My “Shanty” at present is a basement office in an urban condominium. The four by six window looks out under an overhanging deck at a narrow yard stretching a mere 100 feet toward a bus barn. It is all well maintained, but it is neither urban elegance nor awe-inspiring natural flora and fauna. Scruffy oaks and elms and whatnot are finally reaching a height on the far side of the yard that hides the bus barn in summer. Nearer to the deck a pine tree that probably should have been removed during construction, has now grown too big for the space it occupies but now must stay to provide a stopping off place for cardinals and other birds on their way to the neighbor’s feeder. An oak, nearly bare of limbs twelve years ago now provides a canopy of shade over half of our deck. Squirrels, rabbits, and on at least one occasion, deer, have visited the yard in summer and winter. The seasons come and go, painting the scenes I view from my “Shanty” gray on cloudy, rainy days, and dappled gold on sunny ones. The yard wears green all summer and yellow, red, and brown in fall. Winter delights in laying a pristine blanket of white over the yard but she must battle with squirrels and rabbits who seem to delight in leaving their trails of footprints in her snow almost as soon as she finishes spreading it.

Some would call my view a “poor man’s ‘Shanty’”. I won’t argue with that. With only one small window looking out on the world it will never be featured in National Geographic. But enough can be seen from my four by six view to feed a desire for “Shanty.” And if I need more than this view affords I just close my eyes. I can still see the rain pouring over the eaves of a cabin on a wooded hillside somewhere in the Tennessee Valley eighty years ago.

Friday, July 15, 2011

If It’s Like I Think It Is, And I Think It Is

How much is your opinion worth . . . or mine? It would be futile to try to count the number of times I heard a student in my high school classroom or between classes, in the hallway, declare, “My opinion is as good as yours.” Or, my favorite: “This is America; everyone’s opinion is a good as the next guy’s.”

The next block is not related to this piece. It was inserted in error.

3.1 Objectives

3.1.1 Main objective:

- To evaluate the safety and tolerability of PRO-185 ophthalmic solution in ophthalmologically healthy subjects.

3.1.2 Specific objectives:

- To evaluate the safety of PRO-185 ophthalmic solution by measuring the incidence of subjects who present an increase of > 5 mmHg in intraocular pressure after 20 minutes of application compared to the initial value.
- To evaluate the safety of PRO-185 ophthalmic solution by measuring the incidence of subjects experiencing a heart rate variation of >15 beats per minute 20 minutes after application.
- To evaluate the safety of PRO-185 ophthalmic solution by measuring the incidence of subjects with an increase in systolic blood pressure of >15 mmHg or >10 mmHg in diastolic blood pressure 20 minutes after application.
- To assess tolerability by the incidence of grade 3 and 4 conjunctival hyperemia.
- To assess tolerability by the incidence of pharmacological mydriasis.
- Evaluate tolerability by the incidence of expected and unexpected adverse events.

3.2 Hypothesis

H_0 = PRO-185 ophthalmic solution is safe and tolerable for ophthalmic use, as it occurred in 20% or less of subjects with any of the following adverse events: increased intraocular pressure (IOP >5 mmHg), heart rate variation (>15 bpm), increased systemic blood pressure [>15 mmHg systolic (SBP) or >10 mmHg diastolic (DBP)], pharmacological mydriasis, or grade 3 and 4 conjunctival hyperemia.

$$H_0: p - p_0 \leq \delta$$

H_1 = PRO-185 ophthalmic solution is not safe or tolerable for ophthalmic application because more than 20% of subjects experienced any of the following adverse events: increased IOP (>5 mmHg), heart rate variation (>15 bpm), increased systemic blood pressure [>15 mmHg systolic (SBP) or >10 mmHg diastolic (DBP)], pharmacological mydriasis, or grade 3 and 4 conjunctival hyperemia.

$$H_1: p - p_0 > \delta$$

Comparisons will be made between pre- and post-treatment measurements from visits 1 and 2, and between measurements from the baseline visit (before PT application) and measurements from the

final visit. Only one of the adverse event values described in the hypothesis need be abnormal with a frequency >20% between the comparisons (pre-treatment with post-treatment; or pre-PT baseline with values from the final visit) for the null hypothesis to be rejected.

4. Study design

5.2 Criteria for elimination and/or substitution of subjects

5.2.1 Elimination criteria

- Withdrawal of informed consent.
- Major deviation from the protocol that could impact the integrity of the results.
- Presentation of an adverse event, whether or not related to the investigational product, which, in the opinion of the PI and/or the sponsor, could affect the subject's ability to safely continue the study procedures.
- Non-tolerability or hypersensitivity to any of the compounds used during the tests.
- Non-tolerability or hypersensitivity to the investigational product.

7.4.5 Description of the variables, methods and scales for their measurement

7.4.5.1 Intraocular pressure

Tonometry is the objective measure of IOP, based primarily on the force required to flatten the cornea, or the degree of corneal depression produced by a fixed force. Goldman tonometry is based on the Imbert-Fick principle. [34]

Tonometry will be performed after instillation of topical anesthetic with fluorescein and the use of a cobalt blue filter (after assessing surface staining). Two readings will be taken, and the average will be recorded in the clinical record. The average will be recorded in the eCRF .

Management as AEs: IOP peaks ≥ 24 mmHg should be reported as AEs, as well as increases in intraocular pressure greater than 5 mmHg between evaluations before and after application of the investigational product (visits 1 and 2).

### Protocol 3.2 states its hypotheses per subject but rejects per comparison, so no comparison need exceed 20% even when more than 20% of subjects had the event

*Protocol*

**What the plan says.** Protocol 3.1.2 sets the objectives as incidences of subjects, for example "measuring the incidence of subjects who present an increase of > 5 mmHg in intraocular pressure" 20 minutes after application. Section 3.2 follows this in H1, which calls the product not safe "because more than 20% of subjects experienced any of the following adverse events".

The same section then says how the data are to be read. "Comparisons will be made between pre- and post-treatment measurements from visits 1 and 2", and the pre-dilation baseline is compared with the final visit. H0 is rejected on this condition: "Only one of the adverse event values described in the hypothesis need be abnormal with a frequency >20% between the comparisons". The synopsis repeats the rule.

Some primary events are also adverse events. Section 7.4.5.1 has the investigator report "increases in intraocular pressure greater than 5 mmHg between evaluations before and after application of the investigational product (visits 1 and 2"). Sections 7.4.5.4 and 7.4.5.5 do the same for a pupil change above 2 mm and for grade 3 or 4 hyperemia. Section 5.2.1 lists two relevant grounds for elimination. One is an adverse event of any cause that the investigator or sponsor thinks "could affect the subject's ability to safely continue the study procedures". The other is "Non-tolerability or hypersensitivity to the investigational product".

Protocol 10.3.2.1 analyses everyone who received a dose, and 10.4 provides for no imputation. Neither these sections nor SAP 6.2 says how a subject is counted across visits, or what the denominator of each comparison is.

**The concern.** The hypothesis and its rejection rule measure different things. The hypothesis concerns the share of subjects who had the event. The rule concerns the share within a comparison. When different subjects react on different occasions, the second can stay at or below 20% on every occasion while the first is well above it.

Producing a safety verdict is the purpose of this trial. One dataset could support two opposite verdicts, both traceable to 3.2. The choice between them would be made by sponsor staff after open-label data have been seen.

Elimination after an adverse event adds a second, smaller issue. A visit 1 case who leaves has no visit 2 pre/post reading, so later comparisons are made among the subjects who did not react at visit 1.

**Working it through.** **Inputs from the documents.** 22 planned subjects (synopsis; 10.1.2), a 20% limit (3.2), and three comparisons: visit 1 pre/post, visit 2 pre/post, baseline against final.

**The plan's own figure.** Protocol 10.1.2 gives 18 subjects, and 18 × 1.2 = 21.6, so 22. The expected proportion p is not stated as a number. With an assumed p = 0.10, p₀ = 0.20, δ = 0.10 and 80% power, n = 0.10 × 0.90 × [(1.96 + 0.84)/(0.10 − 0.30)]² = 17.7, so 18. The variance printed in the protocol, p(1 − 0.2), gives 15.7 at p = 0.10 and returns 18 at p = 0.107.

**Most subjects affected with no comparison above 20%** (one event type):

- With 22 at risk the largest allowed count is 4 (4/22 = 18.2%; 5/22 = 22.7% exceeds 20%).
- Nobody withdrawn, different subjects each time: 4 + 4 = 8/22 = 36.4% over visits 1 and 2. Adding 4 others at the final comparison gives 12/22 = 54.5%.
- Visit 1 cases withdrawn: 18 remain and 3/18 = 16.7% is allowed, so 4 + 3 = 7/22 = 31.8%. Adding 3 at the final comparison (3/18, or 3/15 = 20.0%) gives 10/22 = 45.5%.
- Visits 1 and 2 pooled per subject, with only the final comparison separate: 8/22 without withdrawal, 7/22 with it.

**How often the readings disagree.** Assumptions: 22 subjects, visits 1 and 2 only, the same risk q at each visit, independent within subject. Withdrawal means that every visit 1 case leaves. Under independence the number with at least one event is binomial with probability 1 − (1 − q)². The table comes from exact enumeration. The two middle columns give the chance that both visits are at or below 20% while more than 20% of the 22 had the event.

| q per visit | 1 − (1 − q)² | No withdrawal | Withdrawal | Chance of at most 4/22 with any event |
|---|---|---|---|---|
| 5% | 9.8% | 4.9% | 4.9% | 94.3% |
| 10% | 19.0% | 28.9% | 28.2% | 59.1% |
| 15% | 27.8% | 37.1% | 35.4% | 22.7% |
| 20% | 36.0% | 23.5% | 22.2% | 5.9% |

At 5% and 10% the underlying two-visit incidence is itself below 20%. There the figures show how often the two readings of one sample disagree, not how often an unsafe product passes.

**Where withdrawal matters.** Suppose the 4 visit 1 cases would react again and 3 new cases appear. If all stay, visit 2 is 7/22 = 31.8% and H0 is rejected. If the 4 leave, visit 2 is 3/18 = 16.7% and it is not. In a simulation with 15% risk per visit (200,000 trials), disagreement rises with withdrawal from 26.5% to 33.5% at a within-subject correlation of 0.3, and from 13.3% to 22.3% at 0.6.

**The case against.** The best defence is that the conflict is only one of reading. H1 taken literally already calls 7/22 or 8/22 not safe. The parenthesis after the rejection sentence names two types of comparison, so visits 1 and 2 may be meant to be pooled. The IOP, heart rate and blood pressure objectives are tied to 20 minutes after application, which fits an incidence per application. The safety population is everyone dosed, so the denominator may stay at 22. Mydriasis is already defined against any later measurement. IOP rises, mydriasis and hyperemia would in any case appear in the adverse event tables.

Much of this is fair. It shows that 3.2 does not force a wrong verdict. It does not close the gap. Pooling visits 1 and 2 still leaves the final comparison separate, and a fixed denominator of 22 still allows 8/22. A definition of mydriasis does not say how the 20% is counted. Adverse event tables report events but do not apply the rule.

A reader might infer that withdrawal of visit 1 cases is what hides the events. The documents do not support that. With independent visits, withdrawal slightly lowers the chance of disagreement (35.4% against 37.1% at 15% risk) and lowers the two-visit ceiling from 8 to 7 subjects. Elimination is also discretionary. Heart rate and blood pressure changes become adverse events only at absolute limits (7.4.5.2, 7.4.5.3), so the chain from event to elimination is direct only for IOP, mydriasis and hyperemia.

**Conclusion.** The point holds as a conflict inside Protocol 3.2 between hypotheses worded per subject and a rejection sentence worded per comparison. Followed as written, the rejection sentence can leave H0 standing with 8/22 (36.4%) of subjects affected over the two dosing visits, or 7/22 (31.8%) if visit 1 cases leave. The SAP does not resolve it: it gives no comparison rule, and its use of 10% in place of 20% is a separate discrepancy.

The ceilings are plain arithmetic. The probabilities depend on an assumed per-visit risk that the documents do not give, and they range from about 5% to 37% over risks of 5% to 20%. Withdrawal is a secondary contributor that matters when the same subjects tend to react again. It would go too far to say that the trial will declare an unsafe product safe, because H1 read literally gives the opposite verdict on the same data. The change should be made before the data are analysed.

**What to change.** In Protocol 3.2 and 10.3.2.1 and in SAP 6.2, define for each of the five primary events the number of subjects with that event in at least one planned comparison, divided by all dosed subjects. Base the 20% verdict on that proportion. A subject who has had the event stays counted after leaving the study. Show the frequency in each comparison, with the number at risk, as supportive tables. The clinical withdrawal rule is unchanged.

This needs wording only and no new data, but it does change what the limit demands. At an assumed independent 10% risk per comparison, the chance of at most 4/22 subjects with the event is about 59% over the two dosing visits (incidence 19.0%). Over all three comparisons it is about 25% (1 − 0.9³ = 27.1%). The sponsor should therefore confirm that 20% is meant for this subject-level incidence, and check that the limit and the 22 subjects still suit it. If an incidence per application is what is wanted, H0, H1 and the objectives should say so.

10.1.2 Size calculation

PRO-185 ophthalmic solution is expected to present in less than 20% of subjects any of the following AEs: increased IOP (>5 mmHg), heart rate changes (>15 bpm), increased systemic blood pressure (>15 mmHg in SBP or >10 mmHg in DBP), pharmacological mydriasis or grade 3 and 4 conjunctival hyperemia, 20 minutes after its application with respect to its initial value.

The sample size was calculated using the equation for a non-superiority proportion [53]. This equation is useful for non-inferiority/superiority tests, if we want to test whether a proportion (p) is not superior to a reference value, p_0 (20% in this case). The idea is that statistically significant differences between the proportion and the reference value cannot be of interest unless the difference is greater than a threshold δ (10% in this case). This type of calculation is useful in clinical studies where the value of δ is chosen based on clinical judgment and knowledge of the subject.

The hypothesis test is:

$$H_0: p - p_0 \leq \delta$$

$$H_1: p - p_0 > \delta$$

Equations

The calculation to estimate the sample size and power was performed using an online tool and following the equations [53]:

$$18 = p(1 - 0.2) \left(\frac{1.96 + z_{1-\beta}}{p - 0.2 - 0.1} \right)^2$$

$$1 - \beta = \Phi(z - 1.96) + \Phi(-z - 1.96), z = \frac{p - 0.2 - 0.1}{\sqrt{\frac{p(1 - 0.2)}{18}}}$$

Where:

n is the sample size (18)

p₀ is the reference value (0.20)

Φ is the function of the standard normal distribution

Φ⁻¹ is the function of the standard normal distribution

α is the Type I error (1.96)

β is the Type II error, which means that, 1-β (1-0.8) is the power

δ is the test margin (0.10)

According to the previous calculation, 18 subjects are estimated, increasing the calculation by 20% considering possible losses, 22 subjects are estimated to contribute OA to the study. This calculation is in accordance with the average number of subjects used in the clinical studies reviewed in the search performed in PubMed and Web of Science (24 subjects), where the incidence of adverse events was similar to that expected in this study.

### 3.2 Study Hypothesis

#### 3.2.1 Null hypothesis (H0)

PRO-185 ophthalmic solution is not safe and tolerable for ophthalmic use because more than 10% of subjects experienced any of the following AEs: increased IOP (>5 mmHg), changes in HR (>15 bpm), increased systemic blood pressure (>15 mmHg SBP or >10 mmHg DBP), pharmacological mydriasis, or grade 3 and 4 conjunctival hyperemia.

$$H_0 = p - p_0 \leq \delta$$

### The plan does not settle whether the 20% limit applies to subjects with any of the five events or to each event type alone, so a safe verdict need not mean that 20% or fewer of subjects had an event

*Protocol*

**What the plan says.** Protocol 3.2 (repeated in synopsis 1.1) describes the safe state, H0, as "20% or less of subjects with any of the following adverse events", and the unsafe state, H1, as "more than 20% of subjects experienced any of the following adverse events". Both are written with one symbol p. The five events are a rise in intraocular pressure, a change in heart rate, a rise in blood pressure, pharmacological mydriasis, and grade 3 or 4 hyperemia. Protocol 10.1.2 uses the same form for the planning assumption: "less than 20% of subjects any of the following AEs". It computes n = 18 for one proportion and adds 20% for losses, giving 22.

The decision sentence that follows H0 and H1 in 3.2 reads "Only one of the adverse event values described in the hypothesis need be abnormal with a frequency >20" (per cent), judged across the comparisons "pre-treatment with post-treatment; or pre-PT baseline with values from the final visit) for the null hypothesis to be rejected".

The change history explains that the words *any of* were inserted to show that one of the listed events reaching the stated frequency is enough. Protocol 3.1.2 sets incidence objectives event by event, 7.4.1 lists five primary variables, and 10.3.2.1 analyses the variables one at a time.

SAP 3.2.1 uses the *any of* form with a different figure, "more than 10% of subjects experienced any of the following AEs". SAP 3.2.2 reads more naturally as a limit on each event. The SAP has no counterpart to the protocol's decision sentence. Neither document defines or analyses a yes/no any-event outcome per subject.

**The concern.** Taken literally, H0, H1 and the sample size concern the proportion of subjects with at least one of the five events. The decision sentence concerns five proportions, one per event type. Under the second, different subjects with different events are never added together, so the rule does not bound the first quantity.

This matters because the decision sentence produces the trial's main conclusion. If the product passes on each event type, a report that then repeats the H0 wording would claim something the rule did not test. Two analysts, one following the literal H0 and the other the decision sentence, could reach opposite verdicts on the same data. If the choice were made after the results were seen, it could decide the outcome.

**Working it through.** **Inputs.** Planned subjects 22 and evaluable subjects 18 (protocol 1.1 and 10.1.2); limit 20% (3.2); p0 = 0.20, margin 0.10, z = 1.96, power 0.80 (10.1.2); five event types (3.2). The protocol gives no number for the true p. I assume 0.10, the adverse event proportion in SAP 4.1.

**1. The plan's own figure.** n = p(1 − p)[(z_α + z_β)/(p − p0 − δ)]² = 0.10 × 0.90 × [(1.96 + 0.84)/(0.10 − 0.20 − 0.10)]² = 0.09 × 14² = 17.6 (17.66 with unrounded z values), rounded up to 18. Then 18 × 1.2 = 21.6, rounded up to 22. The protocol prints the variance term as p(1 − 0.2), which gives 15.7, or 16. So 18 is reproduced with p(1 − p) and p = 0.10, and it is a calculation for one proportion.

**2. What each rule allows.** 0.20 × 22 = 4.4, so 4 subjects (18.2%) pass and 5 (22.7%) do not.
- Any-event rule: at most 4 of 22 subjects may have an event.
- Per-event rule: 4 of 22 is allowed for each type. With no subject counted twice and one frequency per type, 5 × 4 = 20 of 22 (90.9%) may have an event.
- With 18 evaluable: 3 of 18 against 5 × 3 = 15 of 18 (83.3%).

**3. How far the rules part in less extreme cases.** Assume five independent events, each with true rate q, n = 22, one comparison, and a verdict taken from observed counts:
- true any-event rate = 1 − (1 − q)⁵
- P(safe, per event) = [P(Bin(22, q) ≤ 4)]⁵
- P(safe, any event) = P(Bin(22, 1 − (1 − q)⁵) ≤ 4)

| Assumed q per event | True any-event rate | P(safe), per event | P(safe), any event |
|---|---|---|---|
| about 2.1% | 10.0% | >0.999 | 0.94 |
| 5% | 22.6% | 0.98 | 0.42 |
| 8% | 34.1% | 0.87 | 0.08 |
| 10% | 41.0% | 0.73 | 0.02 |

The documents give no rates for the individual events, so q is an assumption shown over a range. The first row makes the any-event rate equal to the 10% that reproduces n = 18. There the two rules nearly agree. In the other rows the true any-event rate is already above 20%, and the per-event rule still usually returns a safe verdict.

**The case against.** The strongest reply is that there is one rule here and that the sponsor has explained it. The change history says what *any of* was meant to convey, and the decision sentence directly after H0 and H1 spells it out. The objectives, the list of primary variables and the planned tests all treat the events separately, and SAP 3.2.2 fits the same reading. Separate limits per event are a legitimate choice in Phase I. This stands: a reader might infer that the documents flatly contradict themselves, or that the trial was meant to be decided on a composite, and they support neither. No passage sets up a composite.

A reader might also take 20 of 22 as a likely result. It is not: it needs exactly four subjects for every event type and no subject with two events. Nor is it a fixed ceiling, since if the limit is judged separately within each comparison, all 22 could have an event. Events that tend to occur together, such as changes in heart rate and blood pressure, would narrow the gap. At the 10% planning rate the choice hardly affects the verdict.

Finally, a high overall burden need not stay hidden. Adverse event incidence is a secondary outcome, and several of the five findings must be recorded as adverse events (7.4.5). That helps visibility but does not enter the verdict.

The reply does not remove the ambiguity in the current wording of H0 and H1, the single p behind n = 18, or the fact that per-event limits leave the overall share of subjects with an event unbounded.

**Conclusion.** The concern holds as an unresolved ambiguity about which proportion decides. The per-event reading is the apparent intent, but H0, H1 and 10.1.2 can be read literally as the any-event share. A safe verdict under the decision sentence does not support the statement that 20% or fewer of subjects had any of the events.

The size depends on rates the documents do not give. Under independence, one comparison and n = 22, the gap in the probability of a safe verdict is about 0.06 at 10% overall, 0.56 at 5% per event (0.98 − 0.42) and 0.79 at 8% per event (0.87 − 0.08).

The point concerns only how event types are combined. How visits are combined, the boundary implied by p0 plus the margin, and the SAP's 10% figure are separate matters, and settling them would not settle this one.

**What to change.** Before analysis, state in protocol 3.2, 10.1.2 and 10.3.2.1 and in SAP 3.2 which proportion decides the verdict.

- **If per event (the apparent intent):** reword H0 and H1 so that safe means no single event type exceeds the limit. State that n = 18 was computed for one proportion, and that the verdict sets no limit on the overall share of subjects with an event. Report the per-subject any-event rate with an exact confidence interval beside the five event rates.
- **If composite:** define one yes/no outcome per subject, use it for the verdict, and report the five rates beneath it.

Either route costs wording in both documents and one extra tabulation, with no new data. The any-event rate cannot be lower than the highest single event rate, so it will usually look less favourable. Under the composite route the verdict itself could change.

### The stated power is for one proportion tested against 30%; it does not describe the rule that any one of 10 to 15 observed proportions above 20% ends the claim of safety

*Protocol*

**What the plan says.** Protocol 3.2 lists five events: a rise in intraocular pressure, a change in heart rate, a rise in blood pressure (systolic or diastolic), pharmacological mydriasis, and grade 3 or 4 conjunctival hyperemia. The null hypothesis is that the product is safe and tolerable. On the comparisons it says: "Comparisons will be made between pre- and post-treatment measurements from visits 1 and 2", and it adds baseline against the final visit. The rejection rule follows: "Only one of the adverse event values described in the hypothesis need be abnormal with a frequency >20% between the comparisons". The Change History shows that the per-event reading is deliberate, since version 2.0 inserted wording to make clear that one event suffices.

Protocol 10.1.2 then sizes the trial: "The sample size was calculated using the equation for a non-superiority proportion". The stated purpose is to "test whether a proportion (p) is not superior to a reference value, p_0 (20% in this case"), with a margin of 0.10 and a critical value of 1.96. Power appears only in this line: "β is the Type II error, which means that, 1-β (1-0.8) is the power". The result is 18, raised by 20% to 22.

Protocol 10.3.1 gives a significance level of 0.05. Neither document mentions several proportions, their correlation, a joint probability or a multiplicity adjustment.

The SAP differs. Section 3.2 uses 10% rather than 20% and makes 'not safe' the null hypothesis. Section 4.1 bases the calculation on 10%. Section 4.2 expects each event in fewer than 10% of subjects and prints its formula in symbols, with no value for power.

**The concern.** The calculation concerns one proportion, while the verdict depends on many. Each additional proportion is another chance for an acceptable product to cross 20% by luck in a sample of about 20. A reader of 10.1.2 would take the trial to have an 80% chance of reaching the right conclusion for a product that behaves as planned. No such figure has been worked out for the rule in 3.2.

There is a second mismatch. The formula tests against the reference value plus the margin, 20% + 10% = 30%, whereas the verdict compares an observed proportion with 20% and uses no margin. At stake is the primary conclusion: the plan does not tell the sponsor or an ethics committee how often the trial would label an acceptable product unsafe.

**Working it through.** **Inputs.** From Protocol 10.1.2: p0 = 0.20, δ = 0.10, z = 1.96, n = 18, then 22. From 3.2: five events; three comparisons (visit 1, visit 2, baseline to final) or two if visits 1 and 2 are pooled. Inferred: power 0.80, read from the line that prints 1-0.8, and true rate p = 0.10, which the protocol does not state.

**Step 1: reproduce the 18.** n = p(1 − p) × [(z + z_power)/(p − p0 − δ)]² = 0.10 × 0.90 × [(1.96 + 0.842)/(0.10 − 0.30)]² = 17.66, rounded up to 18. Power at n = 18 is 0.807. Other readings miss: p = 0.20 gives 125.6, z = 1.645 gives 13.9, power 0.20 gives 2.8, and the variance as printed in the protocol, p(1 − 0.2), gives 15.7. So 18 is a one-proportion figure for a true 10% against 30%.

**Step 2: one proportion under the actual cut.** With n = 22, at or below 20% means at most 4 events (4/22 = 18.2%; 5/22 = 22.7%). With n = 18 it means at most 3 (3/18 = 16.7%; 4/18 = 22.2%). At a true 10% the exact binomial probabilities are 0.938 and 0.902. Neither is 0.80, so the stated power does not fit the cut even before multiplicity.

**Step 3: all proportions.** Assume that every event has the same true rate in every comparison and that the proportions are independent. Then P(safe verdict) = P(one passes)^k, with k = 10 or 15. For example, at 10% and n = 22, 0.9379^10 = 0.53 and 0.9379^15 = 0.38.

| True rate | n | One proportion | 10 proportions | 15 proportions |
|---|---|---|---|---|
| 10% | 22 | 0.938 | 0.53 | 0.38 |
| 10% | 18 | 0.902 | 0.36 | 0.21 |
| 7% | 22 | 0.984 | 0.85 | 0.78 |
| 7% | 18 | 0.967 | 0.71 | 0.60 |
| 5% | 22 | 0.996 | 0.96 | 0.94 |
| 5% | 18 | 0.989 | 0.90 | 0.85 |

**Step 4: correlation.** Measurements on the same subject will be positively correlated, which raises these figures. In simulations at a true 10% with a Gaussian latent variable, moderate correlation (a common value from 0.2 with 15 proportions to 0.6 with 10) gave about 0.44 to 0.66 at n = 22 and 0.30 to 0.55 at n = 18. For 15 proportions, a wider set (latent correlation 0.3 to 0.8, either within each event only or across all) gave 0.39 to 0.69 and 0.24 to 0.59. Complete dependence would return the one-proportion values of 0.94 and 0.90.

Well we just don’t believe that for one minute. There are those whose opinions carry great weight with us and those to whom we ascribe no value at all. The factors that go into making an opinion credible are legion, and some that we lean heavily on are not worth the air it takes for the opinionator to utter them. A two year-old toddler may be more credible than her mother if you are trying to discern what happened to the doll she was recently playing with. But on most matters, Mom’s opinion outweighs that of the infant. The opinion of your crazy aunt, regarding the cause of the persistent pain in your chest may be offered very sincerely, but you’ll be wise to regard the Cardiologist’s diagnosis above hers.

Television and the Internet have increased the ability of snake oil salesmen (and saleswomen) to reach us with their fabulous remedies and their philosophies for living. It is nearly impossible for the average person to weight the value of the opinions offered by these “experts”. For those with less than average reasoning acumen . . . well, they are at the mercy of the ad men and hucksters.